Belfast Telegraph

Closing Northern Ireland cancer centres 'can cut waiting times'

Heather Monteverde, Macmillan NI
Heather Monteverde, Macmillan NI
Gareth Kirk
Richard Pengelly
Allan Preston

By Allan Preston

Health charities in Northern Ireland have welcomed a proposal to cut the number of breast cancer assessment centres here from five to three.

The Department of Health has launched a 12-week consultation and says the move will concentrate resources, even if some women will have further to travel.

Currently, women who have an issue identified through breast screening or a GP visit will be referred to one of the five centres for further investigation. The waiting time target of 14 days, however, is rarely met.

Gareth Kirk, chief executive of Action Cancer, said the proposal was a positive step.

"We would certainly welcome the consultation. It's about what's best for the client or for women in this case," he said.

Mr Kirk said Action Cancer's research showed women were quite prepared to travel some distance to be seen more quickly.

"Some of the problems are not unique to Northern Ireland in this case. There's obviously a world shortage of radiologists and radiographers," he said.

"Northern Ireland is suffering from that as well so it makes sense to have fewer but more effective centres.

"We would certainly encourage the public to respond to the consultation."

The move was also praised by the Macmillan charity in Northern Ireland. Heather Monteverde, head of services, said: "We know that more and more people will experience cancer - by 2030 the number of people living with cancer in NI is predicted to reach around 100,000.

"As the very first breast cancer nurse specialist in NI, I know only too well the distress that women can feel waiting to be seen at an outpatient clinic to find out whether or not they have cancer. By concentrating resources in fewer sites, women will be seen much quicker."

She added that those who did not have a cancer diagnosis would get the reassurance they needed sooner, and those who did would start treatment sooner.

"We cannot keep doing things the way we've always done or our health and social care system will continue to deteriorate."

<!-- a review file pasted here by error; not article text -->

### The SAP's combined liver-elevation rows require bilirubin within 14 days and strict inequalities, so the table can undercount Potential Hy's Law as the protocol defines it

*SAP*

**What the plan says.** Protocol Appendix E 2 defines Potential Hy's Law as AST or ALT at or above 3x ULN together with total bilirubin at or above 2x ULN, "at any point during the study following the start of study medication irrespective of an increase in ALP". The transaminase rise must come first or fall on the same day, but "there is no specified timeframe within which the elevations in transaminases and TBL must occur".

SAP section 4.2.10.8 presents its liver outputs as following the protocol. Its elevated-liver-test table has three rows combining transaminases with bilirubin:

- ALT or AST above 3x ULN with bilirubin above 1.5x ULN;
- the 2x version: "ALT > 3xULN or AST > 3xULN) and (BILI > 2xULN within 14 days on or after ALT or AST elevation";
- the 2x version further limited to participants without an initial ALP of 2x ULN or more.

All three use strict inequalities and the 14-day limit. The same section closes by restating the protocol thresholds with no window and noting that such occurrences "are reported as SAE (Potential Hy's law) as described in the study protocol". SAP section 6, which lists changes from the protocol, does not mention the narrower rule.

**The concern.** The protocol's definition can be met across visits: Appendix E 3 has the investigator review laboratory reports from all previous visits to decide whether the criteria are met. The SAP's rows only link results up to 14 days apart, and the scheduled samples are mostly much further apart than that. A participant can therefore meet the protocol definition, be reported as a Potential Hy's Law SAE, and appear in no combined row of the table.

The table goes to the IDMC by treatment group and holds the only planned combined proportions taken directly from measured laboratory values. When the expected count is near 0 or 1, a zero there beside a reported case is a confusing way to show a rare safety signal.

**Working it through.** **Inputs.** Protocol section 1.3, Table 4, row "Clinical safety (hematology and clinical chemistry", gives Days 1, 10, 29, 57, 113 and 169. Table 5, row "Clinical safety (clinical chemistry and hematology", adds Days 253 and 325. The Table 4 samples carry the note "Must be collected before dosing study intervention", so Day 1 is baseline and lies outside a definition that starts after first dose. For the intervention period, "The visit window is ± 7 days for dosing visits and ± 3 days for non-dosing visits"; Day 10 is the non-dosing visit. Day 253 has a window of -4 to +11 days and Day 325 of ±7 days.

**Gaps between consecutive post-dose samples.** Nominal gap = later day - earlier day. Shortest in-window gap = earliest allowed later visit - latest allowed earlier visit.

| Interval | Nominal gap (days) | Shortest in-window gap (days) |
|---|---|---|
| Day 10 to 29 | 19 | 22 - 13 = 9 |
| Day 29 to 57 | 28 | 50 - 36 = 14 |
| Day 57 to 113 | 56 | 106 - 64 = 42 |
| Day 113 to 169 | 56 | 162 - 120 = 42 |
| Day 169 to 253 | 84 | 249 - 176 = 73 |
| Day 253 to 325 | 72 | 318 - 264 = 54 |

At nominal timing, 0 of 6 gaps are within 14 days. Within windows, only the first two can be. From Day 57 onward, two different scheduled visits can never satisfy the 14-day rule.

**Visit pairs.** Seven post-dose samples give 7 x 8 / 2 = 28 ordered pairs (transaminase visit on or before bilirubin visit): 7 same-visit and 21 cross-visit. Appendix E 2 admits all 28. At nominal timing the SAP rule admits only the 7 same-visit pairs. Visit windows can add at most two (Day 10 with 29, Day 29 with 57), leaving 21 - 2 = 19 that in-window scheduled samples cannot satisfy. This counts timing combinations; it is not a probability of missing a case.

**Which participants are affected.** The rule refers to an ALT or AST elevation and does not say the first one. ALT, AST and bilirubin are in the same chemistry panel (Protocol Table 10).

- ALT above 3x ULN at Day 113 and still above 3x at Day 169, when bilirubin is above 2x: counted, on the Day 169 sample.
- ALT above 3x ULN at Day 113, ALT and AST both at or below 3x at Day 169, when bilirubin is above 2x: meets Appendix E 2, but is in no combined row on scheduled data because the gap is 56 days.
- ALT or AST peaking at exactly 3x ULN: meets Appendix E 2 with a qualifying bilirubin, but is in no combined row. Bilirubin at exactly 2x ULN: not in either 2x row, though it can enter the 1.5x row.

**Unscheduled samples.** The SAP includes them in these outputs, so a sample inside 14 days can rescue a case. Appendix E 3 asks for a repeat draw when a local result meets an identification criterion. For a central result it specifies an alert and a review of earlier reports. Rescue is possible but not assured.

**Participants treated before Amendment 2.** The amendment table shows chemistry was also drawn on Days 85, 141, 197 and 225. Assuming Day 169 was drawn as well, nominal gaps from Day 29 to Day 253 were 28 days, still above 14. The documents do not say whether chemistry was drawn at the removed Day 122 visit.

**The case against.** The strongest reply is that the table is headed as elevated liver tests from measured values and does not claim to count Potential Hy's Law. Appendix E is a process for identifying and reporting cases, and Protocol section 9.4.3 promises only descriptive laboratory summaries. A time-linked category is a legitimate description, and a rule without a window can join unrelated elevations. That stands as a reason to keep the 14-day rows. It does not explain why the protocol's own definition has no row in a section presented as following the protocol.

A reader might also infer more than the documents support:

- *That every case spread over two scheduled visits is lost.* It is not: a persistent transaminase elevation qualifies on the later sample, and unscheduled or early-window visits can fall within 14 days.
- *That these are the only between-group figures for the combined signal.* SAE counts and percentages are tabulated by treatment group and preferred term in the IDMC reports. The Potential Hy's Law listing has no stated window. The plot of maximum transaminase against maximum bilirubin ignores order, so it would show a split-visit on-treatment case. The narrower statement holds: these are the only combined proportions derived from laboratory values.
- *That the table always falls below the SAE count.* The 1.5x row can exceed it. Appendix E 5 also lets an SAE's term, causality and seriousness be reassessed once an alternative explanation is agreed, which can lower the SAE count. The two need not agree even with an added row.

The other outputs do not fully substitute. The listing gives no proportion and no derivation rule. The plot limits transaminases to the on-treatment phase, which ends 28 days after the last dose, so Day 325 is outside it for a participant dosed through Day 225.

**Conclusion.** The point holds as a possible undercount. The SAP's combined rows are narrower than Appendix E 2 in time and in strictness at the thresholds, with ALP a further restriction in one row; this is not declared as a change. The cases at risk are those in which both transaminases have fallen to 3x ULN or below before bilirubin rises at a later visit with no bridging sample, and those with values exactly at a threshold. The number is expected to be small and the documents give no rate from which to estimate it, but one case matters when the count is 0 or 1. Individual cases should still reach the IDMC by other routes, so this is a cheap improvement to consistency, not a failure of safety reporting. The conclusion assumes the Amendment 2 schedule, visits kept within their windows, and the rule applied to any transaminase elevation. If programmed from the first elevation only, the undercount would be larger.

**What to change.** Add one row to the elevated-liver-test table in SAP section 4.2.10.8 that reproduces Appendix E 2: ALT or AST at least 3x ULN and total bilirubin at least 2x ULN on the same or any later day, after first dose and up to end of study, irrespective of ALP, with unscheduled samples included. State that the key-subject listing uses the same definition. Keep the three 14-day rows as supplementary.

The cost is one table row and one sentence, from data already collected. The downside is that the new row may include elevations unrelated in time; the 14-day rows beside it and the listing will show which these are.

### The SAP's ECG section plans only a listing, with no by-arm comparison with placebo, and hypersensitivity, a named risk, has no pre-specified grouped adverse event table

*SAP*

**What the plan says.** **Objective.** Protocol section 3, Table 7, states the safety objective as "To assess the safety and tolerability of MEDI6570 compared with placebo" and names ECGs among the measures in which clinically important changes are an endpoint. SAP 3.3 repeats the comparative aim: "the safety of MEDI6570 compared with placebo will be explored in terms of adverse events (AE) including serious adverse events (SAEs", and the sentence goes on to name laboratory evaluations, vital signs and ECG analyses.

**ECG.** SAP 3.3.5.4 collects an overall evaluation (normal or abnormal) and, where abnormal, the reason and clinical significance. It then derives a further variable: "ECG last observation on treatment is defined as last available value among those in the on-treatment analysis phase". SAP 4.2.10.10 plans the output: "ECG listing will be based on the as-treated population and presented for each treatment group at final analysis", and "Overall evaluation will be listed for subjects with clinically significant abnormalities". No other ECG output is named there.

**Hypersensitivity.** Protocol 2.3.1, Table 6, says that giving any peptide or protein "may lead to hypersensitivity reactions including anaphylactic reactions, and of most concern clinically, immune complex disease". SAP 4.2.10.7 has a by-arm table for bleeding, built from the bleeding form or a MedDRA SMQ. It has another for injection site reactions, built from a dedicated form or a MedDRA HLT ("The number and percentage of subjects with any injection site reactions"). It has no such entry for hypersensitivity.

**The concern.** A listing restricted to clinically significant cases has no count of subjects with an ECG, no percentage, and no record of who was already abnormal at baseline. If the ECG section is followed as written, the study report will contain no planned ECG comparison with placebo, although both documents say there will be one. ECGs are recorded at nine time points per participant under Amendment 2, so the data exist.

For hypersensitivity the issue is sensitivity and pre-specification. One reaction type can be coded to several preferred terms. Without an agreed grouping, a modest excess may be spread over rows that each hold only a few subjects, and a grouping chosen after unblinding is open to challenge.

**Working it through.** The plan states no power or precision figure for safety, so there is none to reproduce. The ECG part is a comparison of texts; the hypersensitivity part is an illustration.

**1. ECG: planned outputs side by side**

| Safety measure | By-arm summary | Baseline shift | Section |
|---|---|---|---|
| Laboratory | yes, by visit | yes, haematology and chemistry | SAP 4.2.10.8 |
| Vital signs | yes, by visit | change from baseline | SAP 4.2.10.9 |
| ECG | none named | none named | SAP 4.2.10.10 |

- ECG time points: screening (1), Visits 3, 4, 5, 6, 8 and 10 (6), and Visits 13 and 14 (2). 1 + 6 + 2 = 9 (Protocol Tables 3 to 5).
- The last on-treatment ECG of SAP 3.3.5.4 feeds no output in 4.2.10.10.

Assessment services are currently provided at Altnagelvin, Antrim Area, Craigavon Area, Belfast City and the Ulster hospitals. The new set-up would see assessments offered at Altnagelvin, Antrim and Belfast, with the Ulster Hospital the most likely location in the capital.

A report on breast surgery services here is also due from the Department of Health by the end of the year.

Richard Pengelly, Department of Health Permanent Secretary, said: "We have listened carefully to patient voices and it is very clear that timely access to care is the overriding priority.

"The way breast assessment services are currently delivered is becoming increasingly fragile.

"Staffing challenges are an important factor behind these pressures and demand for care - including urgent referrals for suspected cancer - is increasing.

"Sticking with the current model would mean ongoing and worsening vulnerability, with deteriorating waiting times for assessment. That would simply be unacceptable.

"Consolidating care on three sites means we can provide durable and quality services, for the benefit of patients and staff."

Other proposed measures include a centralised appointment booking system and a regional Breast Assessment Network to shape future service provision.

Proposals to reduce the number of stroke units in hospitals here are also expected to be announced today.

The reconfiguration of acute stroke services is a major part of plans to reform and restructure health service delivery in the region.

Patients who suffer strokes can currently receive emergency treatment at eight hospitals.

It is understood a number of different models will be announced, all of which propose a reduction in that number.

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